There is Always Room for Change


By Nina Birkl, Team Leader, Room4Change Men’s Behaviour Change Program

This editorial originally appeared in the November 2018 edition of Parity: Responding to Homelessness in the ACT

Subscribe or log in to read the full edition

Men’s behaviour change work in Australia has recently been under the spotlight with increased public expectation and interest in how we might engage men in stopping their use of power, control and violence.

In the Australian Capital Territory (ACT) this has been reflected through the funding of programs such as Room4Change, which aim to improve the safety of women and children and aid to create opportunity for all family members to have space for action.

As a part of considering how as a community we might work towards creating greater accountability for men who use violence, there has been increased debate about how we can build services that support women and children remaining in the family home, instead removing the person whose behaviour has put the family at risk.

This idea of trying to create different pathways for families that are impacted by domestic and family violence is clearly connected with the work of the homelessness sector.

Current service models rely heavily on refuge and transitional housing models for accommodation for women and children, and while there will always be a need for these important services, there may also be occasions where it is more appropriate for the man to be removed from the family home thus allowing his family to maintain some form of normalcy in their lives so that the children can continue to attend the same school, and remain within any current support networks that they may have.

In the ACT this question of how, as a sector, we work with men who use violence more effectively, has led to the funding of programs such as the Room4Change program at the Domestic Violence Crisis Service. The Room4Change program has four main components, group work, one on one case management, partner support and accommodation.

The program has been designed to reflect current optimal standards as set out in the New South Wales ‘Towards Safe Families’.1 As such, Room4Change engages men over roughly a nine to 12-month period, with engagement length varying dependent on a man’s engagement and support needs as well as risk and safety considerations for the women and children impacted by his violence.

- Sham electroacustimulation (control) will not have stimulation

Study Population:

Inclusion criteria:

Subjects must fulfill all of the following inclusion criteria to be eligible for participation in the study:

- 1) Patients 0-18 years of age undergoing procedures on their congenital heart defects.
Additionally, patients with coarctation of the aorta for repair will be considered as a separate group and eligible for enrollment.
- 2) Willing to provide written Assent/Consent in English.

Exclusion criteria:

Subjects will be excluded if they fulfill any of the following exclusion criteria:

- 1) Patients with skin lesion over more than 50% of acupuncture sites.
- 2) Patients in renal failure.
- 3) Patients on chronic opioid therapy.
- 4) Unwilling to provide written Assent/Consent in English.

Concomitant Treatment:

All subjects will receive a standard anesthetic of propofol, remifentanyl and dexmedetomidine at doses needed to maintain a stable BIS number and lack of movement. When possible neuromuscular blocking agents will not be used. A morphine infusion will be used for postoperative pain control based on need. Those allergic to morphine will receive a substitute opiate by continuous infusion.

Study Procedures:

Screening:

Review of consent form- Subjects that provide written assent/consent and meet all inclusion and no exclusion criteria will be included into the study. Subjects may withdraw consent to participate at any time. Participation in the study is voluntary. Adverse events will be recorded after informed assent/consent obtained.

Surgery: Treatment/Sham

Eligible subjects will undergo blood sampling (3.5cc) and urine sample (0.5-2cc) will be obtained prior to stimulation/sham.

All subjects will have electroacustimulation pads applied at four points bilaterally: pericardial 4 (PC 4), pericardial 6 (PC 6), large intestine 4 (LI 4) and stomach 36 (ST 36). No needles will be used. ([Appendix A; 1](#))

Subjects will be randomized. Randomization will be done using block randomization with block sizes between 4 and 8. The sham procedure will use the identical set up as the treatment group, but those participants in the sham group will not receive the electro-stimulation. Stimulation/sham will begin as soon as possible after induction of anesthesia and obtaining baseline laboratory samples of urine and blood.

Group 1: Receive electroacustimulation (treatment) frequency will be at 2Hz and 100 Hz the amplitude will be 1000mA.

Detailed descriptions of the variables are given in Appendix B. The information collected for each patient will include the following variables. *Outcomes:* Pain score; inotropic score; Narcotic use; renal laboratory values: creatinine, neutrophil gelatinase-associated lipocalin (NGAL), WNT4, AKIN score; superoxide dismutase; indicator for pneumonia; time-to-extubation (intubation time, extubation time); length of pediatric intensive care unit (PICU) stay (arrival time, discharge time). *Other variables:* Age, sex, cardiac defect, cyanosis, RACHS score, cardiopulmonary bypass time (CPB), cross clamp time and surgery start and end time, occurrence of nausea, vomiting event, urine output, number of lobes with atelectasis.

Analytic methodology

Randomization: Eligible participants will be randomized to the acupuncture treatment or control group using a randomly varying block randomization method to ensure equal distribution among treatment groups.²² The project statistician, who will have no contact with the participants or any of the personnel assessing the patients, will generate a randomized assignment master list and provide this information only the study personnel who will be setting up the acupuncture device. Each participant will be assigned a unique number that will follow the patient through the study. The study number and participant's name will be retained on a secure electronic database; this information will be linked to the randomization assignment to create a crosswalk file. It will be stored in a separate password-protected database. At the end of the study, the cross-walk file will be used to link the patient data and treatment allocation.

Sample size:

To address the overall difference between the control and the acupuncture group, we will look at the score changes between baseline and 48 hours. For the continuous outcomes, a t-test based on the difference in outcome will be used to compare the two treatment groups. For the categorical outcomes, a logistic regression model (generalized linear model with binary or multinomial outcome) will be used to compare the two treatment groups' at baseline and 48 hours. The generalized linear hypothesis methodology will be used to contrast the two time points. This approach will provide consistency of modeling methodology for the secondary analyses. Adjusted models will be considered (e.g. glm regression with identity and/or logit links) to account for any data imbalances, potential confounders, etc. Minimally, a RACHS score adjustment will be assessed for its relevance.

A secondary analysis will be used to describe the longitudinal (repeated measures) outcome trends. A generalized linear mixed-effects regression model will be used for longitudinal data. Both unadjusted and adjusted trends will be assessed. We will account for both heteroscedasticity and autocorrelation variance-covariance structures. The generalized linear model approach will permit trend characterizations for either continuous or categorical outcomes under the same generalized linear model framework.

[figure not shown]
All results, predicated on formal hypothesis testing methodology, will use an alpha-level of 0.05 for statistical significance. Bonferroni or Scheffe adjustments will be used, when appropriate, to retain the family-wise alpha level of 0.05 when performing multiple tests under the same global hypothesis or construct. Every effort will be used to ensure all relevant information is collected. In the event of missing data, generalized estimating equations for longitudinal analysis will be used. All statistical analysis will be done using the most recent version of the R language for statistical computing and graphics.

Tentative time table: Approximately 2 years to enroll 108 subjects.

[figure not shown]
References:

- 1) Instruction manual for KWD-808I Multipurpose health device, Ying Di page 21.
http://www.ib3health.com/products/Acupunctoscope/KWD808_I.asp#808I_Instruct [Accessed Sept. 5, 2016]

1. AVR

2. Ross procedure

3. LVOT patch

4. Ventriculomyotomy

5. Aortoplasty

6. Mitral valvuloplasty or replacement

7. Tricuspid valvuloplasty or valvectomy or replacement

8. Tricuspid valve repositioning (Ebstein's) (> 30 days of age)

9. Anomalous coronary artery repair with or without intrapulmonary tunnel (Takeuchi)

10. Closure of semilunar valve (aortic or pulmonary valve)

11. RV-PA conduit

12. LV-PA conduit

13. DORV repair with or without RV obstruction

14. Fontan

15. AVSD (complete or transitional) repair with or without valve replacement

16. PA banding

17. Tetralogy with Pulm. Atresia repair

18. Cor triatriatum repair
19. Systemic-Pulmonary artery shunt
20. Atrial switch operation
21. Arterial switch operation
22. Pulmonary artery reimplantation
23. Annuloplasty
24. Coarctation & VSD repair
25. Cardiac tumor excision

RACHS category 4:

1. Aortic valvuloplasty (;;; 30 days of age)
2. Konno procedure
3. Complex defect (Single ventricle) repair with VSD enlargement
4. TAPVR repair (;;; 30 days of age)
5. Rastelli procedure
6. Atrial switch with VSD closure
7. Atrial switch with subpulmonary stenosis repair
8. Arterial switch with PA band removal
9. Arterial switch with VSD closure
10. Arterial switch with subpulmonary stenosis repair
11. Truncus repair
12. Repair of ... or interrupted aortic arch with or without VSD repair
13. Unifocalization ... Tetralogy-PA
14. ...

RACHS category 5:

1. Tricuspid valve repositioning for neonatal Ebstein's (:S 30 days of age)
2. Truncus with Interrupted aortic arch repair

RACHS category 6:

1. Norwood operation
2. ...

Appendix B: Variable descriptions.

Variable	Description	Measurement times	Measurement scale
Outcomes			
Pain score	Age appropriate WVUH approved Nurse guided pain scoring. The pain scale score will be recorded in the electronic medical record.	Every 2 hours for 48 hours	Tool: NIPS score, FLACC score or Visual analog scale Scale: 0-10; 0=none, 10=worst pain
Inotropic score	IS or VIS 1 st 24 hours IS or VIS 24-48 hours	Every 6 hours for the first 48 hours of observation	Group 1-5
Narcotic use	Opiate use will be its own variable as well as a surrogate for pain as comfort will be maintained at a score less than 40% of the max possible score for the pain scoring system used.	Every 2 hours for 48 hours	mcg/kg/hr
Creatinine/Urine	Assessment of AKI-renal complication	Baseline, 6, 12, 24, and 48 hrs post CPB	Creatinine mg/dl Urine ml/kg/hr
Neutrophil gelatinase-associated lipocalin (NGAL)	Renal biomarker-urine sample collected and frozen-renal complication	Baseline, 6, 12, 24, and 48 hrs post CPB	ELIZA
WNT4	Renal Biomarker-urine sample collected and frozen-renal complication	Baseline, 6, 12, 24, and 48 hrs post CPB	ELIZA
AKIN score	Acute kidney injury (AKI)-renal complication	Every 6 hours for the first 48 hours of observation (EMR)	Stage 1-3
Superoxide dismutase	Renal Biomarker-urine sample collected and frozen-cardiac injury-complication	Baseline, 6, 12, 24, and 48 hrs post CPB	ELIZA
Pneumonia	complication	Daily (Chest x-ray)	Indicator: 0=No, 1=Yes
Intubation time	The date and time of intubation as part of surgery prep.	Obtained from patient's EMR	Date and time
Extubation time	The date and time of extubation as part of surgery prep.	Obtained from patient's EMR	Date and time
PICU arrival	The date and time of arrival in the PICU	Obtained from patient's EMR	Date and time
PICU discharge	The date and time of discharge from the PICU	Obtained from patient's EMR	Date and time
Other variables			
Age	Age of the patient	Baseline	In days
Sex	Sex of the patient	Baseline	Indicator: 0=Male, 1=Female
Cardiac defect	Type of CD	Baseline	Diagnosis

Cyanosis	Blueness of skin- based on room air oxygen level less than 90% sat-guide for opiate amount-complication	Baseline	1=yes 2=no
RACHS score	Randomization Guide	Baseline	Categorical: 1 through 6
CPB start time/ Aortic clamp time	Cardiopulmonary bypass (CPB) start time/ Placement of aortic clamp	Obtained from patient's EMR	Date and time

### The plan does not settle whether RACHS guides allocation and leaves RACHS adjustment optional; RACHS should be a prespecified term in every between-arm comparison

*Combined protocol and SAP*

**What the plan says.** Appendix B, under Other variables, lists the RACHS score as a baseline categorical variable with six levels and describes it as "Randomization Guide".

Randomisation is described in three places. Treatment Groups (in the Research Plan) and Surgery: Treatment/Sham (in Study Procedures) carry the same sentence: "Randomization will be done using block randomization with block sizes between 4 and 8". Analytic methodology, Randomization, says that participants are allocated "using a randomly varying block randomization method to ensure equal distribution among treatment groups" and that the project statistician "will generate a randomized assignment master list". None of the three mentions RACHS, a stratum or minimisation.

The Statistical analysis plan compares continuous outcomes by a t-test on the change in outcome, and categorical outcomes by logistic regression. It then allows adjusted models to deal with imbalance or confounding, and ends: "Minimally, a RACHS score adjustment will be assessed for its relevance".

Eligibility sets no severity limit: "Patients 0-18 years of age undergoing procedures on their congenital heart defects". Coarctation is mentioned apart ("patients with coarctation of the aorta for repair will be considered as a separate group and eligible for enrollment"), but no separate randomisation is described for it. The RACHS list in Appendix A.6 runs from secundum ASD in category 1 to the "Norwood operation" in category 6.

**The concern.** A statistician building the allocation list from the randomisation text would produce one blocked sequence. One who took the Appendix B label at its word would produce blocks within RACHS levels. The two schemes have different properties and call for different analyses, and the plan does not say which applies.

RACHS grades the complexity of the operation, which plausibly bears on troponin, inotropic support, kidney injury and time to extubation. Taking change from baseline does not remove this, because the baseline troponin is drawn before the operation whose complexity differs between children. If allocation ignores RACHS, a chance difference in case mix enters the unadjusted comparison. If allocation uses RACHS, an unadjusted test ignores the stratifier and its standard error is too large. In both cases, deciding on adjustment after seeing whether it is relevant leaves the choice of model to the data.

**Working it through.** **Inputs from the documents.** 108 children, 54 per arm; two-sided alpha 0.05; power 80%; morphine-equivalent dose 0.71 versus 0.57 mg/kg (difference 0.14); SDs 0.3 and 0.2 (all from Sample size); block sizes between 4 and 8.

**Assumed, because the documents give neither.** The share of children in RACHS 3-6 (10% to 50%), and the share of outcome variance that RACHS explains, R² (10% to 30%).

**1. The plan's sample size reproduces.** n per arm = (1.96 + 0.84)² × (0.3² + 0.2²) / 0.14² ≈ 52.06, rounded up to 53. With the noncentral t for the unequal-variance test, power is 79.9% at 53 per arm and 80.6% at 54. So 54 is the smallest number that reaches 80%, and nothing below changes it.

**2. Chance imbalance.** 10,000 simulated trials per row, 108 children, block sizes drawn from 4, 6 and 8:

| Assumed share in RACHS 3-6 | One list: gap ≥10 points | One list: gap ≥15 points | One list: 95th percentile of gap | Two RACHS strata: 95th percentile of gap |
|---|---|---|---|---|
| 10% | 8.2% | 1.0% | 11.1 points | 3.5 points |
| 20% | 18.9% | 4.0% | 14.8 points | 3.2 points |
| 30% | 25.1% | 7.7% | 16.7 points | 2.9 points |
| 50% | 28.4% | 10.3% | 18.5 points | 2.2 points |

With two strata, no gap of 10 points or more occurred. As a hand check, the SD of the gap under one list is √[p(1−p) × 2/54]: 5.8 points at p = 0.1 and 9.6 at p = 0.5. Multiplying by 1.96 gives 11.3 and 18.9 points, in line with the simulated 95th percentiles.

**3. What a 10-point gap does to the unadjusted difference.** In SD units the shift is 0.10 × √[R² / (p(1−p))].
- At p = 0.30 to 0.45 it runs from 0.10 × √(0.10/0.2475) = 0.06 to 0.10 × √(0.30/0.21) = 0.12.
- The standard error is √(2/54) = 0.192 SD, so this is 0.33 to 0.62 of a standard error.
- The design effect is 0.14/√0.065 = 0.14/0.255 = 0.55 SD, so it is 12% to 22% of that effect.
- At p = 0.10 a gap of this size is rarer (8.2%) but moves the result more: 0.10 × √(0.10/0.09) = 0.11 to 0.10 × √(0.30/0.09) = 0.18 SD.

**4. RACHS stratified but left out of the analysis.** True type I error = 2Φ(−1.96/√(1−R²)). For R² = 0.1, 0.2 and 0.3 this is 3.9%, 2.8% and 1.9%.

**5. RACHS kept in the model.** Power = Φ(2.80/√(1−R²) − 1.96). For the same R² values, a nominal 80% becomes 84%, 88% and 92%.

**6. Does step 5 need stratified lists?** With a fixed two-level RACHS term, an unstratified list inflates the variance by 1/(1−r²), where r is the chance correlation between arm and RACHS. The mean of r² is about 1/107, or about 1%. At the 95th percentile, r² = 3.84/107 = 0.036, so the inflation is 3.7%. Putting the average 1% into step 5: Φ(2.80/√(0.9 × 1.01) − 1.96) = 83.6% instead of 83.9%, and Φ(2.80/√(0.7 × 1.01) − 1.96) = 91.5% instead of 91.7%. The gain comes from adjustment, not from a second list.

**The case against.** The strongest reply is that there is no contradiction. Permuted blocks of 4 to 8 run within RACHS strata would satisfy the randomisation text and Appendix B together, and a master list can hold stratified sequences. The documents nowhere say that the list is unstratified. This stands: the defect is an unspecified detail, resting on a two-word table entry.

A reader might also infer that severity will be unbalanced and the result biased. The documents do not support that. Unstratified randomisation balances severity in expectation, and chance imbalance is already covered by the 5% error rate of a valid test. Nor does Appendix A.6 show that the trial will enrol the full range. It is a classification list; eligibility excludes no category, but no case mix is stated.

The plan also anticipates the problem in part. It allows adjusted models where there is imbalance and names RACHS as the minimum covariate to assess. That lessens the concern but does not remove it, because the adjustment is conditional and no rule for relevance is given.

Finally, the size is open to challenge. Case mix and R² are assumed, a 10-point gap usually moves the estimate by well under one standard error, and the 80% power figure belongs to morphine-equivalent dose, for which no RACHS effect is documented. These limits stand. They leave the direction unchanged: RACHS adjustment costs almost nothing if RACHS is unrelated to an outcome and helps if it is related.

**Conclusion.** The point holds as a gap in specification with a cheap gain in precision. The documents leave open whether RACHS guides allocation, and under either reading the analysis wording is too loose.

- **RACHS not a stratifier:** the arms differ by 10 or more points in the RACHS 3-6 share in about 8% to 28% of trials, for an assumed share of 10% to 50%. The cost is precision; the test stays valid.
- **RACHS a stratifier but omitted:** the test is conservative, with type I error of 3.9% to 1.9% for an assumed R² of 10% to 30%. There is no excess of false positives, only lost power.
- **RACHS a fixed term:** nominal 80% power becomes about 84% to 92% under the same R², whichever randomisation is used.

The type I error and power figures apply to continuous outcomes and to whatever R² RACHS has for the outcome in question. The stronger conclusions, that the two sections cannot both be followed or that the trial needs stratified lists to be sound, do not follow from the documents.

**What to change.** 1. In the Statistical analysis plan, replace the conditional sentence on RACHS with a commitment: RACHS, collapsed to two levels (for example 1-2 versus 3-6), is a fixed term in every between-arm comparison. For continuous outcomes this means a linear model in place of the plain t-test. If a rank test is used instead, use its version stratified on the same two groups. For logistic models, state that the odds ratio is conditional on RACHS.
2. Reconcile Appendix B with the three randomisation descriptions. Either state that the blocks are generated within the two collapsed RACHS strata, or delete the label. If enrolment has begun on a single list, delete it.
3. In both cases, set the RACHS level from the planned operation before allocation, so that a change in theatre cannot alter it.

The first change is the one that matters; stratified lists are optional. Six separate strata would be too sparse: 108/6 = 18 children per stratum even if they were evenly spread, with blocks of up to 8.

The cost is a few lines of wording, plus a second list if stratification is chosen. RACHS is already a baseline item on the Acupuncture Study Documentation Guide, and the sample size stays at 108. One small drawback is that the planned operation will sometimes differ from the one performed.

The current group work components include; group readiness sessions that aim to provide a safe and inviting environment for men to begin to explore various themes about domestic and family violence such as ‘what is anger vs abuse’ and ‘what does taking/not taking responsibility look like’; a 20-week narrative and invitational based men’s behavior change group called ‘Let’s Talk Respect’ that occurs weekly for two hours; and lastly, there is a 17-week ‘Caring Dads’ group that is focused on the impact of violence, abuse and neglect on children.

In addition to the group work, Room4Change practitioners have one on- one case management sessions with the men focused on his journey through men’s behaviour change. This component is important as it allows an opportunity to address and give space to the man’s own experiences of trauma such as his own upbringing or other co-occurring wellbeing issues such as his use of alcohol and/or other drugs.

The third component, partner support, is crucial to the issue of safety involved in doing this work. Without contact with the people most impacted by a man’s use of violence and abuse, it is impossible to determine if change has occurred, or to manage risk.

This work may, from the outside, present as if the focus is on men. However, in reality, this work needs to be focused on the safety of women and children.

When that focus is lost we run the risk of colluding with the person using violence and we lose the opportunity to effect real change.

Within Room4Change partner support is offered to all current partners of the men in the program as well as any ex-partners with whom he may have had children. Often partner support is also extended to other family members such as the man’s parents if they have also been impacted by his use of violence.

As mentioned above, the fourth, and unique element of the Room4Change program is the residential accommodation provided. Not all of the men who take part in Room4Change will be accommodated by the program. However, for some men this option has provided a number of benefits.

Having accommodation as a part of a men’s behavior change program, is a relatively rare occurrence, with only a handful of programs nationally utilising this model, and where it is used, it is done very differently. Room4Change currently has the capacity to house 11 men in five detached houses. Four of these are co-located in one complex with an office and group room space on site.